The referral hospital attends to women from as far as Vihiga, Kakamega, Homa Bay, Busia and Bungoma counties, most of whom have complications such as high blood pressure and early rapturing of the membrane.

Kisumu County has 73 nurses for every 100,000 patients, ranking it seventh nationally. The County’s Chief Officer in the health department, DrOjwang'Lusi, says that the situation is not ideal. “We have employed more than 700 and there are interviews ongoing for more… we are trying,” he toldNewsplex.

The situation is worse in Busia, where healthcounty boss Dr Maurice Siminyu says only 405 nurses are serving nearly 600,000 people in about 96 hospitals. “The nurses are strained, they have been forced to work for as long as 22 hours with very few off days and you know their work…feed and clean patients, administer drugs,” he said.

Dr Siminyu says the issue has been raised with the Council of Governors several times, with very little results. “I have been given very little money for administration and expenses, there is little left for hiring nurses,” he said. Busia County has 67 nurses per 100,000 people and ranks tenth nationally.


The Kenya National Union of Nurses (KNUN) has decried the pay nurses receive, saying that enrolled nurses who are certificate holders earn a basic salary of less than Sh14,000 at entry, while registered nurses with degrees and diplomas earn Sh16,000. Nation Newsplex found that these amounts are lower than the basic minimum wage in Nairobi, Mombasa and Kisumu, which was Sh17,200 in 2015.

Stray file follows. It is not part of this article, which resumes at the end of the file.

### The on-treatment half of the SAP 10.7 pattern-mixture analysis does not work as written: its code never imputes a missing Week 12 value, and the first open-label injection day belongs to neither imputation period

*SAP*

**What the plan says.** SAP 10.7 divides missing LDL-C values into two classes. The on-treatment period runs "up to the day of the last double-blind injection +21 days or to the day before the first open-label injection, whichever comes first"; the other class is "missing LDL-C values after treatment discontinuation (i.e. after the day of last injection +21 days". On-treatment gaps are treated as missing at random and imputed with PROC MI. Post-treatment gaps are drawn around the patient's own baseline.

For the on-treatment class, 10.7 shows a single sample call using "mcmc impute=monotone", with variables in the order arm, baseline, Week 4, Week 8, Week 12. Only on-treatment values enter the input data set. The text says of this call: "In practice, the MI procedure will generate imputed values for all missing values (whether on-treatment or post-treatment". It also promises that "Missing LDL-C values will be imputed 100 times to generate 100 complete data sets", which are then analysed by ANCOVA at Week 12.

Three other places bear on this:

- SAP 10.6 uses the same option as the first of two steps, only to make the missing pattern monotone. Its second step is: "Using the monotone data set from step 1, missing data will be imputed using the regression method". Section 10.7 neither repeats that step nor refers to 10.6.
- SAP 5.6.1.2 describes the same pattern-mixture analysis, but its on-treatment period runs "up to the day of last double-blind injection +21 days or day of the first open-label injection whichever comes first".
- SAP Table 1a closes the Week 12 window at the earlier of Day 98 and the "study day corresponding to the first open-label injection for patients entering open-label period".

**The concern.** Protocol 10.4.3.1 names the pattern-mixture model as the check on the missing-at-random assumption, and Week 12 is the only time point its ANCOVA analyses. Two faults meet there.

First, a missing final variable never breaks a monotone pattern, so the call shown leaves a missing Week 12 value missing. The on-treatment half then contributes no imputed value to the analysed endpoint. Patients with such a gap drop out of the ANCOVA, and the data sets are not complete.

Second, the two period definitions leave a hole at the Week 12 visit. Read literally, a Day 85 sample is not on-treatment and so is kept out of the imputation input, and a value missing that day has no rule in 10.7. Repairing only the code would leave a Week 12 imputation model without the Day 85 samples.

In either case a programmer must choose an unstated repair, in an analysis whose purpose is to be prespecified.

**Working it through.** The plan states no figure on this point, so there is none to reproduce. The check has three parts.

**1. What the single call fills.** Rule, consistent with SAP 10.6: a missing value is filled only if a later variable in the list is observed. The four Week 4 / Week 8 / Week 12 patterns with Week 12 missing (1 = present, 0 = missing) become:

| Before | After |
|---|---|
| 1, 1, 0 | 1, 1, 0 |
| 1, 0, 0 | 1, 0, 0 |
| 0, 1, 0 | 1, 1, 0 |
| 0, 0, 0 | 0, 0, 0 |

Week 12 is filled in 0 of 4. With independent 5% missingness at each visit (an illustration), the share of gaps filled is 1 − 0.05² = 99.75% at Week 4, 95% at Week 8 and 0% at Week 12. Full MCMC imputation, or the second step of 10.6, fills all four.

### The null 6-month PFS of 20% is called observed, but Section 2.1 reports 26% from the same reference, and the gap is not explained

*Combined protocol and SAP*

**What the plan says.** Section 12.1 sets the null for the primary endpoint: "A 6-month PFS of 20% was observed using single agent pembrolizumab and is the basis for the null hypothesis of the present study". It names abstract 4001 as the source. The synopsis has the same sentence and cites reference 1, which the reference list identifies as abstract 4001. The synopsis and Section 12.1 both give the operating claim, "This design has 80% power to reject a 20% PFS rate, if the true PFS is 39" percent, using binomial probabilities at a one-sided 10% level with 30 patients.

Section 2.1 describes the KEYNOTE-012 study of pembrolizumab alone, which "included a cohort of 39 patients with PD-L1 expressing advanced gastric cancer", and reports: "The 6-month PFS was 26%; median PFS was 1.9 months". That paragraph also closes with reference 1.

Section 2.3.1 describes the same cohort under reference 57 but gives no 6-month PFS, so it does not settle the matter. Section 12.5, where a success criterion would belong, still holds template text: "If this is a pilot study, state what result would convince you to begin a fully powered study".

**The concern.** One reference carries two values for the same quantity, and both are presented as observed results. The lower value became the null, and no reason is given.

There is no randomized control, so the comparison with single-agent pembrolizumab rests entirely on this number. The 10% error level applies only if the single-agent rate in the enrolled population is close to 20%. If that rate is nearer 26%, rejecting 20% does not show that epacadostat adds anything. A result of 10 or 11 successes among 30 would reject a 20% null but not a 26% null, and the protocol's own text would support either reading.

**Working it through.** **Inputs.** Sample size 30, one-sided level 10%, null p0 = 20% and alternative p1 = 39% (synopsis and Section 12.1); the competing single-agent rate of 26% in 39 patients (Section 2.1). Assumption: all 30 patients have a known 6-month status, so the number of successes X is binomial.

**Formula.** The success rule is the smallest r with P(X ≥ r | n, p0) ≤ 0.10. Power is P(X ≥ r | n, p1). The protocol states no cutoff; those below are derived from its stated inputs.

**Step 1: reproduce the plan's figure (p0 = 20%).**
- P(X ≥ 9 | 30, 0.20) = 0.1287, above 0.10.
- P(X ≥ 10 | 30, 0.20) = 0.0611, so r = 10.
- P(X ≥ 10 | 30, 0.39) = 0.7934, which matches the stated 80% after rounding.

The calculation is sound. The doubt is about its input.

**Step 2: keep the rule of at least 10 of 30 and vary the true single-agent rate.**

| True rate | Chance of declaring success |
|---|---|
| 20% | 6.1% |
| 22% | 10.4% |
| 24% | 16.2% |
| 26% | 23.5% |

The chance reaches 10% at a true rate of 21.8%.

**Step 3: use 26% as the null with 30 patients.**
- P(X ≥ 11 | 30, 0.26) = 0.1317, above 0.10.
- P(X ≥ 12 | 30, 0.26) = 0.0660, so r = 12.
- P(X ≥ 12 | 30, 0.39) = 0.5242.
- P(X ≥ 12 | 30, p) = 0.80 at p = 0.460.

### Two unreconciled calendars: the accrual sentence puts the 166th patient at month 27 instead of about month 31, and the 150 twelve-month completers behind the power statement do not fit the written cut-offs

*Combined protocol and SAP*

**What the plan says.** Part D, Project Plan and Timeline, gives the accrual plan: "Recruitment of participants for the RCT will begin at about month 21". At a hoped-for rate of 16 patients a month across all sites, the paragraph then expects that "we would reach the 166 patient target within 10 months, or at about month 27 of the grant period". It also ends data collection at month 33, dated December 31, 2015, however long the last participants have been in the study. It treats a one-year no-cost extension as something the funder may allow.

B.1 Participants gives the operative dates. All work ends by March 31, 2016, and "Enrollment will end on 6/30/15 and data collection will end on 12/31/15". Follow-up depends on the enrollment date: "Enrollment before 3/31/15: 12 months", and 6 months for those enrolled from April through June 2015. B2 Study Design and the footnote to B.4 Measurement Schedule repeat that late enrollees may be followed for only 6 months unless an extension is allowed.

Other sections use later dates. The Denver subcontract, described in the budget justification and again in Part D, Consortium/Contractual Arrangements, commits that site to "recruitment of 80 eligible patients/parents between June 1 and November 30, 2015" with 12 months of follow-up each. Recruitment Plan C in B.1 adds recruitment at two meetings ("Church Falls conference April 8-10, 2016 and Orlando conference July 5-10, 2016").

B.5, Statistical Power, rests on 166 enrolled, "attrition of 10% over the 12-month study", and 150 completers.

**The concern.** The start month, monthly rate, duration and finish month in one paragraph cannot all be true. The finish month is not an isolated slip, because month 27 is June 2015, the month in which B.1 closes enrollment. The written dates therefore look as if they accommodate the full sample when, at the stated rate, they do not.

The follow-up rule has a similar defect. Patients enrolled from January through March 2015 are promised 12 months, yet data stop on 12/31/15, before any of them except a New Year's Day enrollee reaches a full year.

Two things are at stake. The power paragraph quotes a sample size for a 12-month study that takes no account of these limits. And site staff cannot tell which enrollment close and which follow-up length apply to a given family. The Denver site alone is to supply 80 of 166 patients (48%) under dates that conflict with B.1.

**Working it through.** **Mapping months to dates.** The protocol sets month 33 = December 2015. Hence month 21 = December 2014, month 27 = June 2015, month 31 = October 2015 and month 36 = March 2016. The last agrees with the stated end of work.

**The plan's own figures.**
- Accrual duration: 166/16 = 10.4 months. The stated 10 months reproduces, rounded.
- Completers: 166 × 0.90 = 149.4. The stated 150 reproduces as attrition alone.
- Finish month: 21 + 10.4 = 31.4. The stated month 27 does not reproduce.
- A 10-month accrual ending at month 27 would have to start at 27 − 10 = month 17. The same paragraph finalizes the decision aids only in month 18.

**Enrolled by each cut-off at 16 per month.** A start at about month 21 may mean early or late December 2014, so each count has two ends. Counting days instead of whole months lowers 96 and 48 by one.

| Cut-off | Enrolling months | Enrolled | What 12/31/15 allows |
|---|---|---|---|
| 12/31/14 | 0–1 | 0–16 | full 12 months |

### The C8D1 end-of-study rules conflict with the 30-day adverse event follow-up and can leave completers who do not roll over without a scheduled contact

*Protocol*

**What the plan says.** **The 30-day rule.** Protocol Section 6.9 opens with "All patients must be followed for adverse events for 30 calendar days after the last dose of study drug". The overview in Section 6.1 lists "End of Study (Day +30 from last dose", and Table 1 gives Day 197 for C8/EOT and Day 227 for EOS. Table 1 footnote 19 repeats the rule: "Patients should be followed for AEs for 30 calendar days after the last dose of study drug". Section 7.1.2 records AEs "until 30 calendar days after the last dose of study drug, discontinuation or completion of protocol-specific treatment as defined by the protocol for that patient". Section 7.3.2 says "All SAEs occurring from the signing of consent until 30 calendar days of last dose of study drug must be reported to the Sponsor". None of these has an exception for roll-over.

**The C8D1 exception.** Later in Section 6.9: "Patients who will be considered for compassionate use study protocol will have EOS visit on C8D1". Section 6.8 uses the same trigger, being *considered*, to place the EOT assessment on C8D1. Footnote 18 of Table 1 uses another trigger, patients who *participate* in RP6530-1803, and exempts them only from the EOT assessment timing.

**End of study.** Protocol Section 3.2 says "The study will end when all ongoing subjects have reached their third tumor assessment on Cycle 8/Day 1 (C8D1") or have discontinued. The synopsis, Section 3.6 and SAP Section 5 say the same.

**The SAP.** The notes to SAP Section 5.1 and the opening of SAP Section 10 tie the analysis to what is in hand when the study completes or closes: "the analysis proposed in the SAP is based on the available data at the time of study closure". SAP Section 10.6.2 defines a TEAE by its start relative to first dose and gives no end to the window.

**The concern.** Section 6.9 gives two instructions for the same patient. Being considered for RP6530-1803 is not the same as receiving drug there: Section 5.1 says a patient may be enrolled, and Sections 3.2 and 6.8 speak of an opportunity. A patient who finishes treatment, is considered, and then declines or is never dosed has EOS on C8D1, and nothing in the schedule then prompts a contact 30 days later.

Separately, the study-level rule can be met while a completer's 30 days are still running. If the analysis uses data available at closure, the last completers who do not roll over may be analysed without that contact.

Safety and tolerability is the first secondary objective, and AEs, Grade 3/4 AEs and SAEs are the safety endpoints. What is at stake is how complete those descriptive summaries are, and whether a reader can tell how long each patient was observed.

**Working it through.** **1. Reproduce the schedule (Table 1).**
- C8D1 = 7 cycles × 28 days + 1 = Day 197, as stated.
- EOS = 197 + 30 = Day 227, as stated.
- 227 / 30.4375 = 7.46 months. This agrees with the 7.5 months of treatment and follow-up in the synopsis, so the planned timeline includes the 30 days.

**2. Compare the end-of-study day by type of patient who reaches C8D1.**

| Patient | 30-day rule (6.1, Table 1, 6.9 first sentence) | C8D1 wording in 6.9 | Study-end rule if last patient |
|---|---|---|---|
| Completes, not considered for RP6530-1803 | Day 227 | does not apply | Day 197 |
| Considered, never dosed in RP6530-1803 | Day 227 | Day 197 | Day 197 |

KNUN Secretary General, Mr Seth Panyako, says that there are many specialisations in  nursing, which make it difficult for a nurse with a huge workload to cope. Take, for example, the paediatric nurses Caroline and her colleague Abigail Nyatogo, who work at Jaramogi Oginga Odinga Teaching and Referral hospital in Kisumu.

Medical students aside, Caroline and Abigail are the only qualified nurses looking after 31 babies with various birth-related medical complications in the unit. Most of the newborns suffer from birth asphyxia, a medical condition resulting from deprivation of oxygen to a newborn infant that lasts long enough during the birth process to cause physical harm, usually to the brain.

Caroline’s job description reads like a constitution: check the babies’ vitals (respiratory rate and temperature); administer intravenous and intramuscular injections in some beds at certain intervals; ensure that the temperatures at all 12 incubators are at 31 degrees; observe feeding of the children; document every little activity and nursing care given to each baby.